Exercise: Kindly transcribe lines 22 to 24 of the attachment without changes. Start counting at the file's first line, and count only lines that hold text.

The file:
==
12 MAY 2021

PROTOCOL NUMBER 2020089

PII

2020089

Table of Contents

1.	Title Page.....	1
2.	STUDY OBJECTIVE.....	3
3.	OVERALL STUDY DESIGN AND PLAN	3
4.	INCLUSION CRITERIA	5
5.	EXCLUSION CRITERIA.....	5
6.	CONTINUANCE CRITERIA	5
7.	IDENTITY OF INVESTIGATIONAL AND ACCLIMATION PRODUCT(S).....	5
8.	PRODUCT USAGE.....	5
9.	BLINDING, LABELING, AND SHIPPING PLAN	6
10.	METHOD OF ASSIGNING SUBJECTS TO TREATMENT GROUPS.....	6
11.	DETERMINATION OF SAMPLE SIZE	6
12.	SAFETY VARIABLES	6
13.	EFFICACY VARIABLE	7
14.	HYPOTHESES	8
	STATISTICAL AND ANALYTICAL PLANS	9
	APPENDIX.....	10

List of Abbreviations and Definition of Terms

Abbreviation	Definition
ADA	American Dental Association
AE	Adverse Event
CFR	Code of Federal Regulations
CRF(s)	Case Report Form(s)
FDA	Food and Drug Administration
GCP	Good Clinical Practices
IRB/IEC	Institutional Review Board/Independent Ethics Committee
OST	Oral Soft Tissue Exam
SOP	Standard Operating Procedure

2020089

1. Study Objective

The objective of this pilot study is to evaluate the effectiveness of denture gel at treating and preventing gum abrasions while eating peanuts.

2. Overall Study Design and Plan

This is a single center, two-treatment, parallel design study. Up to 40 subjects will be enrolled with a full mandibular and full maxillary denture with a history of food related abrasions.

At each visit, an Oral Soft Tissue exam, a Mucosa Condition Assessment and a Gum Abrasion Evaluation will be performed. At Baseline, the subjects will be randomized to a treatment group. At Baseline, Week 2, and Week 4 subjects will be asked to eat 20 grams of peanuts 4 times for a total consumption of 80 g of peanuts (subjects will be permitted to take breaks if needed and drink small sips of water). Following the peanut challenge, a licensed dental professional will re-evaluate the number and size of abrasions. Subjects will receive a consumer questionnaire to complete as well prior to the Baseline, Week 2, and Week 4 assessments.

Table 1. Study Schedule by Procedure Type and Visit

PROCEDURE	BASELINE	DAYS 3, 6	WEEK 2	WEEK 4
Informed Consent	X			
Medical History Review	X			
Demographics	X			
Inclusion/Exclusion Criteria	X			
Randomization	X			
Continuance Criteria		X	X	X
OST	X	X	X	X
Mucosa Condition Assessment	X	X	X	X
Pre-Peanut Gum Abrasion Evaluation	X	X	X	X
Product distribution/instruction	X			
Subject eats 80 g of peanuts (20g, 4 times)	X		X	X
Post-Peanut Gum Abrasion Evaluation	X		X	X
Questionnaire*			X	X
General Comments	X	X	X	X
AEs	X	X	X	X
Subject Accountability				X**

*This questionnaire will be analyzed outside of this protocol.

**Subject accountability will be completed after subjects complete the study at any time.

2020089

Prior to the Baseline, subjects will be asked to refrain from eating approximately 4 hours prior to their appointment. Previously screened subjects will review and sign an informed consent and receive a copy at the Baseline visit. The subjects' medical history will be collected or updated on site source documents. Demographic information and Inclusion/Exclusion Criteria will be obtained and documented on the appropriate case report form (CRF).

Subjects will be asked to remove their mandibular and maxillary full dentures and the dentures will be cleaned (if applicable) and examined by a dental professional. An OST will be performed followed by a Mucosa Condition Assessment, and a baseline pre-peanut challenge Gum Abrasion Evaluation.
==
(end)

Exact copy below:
List of Abbreviations and Definition of Terms

Abbreviation	Definition
ADA	American Dental Association